#202 – Copping an Attitude

As has become my habit, I was listening to The Bert Show today. It’s a morning show on the radio, and one of the topics discussed concerned female attitudes in the workplace. Specifically, the crew debated whether women needed to be narcissistic and aggressive in order to thrive in their chosen professions. Some callers said “yes,” insisting only supreme bitches can claim leadership of the pack in a number of professions. Hearing them describe representative examples of the breed called to mind a woman I knew from the years working at my old law firm, Schwartz  Meisner.

I can’t deny that many law firms still remain bastions of the old boys’ network. For a woman simply to make partner, she often has to act more aggressively than the male attorneys with whom she competes. That seemed the case at Schwartz Meisner too, at least back in the day when I toiled there.

“Sally” fit the definition of an egotistic and antagonistic bitch to a tee. While consistently projecting an air of arrogant self-confidence, she engaged in shameless self-promotion, often at the expense of others. She also demonstrated a certain ruthlessness in her behavior. Indeed, if she believed stabbing a female counterpart in the back could aid her climb up the corporate ladder, she’d twist the knife without a second thought.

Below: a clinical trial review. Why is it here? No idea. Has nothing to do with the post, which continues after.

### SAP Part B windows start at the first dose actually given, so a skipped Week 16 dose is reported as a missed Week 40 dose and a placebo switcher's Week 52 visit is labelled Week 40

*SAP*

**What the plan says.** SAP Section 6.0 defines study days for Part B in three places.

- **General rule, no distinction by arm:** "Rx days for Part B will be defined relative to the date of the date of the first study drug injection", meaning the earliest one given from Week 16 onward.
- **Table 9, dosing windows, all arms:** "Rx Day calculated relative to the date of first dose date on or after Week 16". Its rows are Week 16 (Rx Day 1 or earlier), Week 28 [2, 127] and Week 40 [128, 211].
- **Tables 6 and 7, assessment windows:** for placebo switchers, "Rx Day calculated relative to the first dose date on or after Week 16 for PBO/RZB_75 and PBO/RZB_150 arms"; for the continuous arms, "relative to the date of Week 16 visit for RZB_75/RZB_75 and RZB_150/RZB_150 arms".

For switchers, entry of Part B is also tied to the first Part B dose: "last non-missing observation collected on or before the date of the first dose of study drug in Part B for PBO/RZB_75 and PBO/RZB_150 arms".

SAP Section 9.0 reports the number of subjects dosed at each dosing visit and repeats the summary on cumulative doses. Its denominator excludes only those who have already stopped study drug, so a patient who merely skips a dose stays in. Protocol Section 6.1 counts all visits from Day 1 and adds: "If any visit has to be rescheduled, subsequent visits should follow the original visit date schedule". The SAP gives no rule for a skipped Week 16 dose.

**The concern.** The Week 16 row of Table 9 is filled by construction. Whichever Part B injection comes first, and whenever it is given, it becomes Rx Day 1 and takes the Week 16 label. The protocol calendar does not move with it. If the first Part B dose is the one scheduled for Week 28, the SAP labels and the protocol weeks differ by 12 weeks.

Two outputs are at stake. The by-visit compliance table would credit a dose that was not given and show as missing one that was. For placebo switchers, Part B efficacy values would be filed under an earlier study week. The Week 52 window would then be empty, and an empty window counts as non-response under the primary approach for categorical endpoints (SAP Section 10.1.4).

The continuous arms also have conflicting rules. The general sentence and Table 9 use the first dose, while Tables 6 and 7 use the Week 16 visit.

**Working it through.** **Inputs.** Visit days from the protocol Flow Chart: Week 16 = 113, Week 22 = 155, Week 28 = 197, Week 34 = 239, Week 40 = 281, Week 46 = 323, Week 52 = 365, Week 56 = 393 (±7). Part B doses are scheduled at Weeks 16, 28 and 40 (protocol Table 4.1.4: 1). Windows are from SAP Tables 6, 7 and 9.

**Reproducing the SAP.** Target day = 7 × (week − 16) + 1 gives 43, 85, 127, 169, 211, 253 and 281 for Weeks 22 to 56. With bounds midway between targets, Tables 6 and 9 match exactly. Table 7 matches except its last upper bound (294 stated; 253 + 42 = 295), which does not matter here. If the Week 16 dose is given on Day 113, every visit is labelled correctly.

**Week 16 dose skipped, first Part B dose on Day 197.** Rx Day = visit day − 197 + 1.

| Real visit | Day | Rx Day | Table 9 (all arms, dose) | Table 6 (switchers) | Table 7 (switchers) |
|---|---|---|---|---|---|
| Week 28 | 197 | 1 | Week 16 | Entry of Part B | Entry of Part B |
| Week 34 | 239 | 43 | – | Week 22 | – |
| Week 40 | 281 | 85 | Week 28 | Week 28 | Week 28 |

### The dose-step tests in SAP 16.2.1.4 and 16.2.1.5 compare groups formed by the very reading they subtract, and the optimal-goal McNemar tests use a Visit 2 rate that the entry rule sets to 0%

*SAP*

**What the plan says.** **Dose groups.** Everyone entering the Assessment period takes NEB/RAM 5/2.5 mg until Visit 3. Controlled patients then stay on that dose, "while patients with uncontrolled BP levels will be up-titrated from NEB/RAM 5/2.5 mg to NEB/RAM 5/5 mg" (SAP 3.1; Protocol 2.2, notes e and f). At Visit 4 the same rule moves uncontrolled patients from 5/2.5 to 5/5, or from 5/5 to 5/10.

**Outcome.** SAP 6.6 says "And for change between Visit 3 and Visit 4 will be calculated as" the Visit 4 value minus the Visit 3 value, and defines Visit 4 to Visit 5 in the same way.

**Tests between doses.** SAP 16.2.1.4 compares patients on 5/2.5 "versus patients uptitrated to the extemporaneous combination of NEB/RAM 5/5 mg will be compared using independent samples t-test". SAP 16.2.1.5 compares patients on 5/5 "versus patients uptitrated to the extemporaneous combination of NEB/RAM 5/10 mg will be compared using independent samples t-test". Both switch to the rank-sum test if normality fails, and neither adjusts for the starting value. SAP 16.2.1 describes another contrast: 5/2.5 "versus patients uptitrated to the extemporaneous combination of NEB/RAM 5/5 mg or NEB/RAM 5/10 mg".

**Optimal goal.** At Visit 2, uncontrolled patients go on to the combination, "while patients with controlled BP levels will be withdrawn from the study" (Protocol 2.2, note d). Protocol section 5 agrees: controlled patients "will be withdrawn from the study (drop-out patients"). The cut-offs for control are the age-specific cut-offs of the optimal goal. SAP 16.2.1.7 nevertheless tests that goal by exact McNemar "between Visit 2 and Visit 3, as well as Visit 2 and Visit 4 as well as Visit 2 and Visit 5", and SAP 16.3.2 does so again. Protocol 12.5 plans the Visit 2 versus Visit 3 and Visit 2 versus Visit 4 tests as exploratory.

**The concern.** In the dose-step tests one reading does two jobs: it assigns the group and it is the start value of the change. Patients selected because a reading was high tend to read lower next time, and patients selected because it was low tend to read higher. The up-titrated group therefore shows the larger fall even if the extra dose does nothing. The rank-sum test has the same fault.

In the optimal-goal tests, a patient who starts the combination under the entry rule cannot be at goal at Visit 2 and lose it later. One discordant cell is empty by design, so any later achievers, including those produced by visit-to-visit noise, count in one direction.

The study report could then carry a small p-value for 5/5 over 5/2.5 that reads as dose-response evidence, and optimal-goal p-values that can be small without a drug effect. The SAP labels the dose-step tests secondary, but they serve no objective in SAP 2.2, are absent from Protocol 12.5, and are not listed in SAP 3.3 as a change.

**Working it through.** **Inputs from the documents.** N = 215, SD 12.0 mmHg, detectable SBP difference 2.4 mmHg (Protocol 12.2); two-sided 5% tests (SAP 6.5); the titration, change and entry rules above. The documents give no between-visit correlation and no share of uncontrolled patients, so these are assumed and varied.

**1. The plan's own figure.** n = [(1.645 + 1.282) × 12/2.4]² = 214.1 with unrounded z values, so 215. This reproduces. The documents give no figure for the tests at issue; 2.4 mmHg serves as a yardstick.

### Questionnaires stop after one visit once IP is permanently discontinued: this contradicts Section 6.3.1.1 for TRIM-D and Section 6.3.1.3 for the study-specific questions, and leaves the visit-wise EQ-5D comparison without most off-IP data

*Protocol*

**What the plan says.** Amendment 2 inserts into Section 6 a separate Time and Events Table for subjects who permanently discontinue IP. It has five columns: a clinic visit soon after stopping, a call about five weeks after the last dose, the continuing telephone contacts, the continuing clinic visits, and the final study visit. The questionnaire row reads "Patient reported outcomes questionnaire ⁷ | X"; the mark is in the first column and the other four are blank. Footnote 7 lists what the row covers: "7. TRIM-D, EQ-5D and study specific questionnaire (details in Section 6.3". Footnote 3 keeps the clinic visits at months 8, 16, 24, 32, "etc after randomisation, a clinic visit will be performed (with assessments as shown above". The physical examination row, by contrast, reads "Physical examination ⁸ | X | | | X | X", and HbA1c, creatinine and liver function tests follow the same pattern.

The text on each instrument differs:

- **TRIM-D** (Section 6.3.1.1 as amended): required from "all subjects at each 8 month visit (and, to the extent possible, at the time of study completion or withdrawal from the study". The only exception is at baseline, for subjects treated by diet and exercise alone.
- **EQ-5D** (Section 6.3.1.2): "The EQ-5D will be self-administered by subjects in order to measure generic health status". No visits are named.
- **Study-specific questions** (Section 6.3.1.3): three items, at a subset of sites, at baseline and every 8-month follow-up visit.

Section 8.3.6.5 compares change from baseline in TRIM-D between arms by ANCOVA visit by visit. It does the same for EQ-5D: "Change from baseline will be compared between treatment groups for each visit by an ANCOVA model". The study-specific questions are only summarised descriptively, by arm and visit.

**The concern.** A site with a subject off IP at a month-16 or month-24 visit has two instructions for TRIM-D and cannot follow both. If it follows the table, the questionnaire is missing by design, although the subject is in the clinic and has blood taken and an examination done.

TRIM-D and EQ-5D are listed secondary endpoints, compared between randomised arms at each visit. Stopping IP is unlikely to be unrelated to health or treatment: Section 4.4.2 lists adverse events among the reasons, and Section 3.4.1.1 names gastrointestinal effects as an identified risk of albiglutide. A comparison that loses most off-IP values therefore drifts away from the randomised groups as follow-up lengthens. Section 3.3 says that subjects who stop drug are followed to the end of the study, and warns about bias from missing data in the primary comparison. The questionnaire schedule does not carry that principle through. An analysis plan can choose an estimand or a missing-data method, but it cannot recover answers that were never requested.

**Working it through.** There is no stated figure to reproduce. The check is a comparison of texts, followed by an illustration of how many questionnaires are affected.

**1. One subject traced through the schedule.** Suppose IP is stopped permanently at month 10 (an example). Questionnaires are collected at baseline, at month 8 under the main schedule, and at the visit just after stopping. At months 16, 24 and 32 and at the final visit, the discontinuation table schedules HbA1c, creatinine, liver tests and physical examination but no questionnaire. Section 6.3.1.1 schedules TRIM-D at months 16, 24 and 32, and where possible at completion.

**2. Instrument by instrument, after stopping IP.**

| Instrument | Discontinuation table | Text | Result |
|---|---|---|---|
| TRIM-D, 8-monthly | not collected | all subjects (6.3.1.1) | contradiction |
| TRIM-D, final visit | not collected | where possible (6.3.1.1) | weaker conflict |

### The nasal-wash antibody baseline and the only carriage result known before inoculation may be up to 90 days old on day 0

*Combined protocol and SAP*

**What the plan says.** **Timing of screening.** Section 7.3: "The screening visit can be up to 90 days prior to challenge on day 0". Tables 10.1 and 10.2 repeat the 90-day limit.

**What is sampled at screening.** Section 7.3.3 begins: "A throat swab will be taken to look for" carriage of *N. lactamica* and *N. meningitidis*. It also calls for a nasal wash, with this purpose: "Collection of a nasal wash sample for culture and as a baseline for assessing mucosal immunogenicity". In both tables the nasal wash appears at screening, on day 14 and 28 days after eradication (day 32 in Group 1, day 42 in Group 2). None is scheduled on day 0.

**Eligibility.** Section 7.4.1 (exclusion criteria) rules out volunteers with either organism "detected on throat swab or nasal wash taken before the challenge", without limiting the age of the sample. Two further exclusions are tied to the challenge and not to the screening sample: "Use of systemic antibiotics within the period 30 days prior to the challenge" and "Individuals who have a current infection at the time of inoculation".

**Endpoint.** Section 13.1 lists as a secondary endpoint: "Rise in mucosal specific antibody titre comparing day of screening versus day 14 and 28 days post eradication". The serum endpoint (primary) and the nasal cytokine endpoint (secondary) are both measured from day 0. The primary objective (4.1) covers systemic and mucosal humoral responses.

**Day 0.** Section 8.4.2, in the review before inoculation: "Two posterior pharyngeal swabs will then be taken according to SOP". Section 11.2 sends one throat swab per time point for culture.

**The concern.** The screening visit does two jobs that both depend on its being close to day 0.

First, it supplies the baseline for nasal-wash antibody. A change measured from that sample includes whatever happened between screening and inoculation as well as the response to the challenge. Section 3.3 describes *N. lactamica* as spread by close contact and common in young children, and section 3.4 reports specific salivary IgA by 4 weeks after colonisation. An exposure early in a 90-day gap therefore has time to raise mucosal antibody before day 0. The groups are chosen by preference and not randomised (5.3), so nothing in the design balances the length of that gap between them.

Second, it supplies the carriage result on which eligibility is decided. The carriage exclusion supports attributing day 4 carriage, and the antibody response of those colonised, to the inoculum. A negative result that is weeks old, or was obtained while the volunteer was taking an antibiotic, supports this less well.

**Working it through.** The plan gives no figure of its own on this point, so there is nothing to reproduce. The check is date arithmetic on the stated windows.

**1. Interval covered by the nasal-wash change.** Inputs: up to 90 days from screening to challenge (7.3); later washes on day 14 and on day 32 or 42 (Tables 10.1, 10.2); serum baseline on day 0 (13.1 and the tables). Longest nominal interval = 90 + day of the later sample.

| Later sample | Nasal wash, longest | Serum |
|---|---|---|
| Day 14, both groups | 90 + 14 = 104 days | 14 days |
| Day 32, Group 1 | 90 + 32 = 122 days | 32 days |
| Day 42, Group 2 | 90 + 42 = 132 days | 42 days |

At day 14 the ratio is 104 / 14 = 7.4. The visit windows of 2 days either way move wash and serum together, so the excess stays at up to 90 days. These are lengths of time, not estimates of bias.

I witnessed Sally’s Machiavellian maneuverings on a number of occasions. Though I had to admire her drive to succeed, I also wondered whether such extreme conduct was truly necessary, male-dominated law firm or not. Sure, a female attorney might need to ruffle a few feathers to get ahead. But Sally wasn’t a lawyer; and I found it difficult to imagine how far even the greatest of ball busters could advance … among the mailroom’s personnel.

The preferred implement of some for stabbing co-workers in the back

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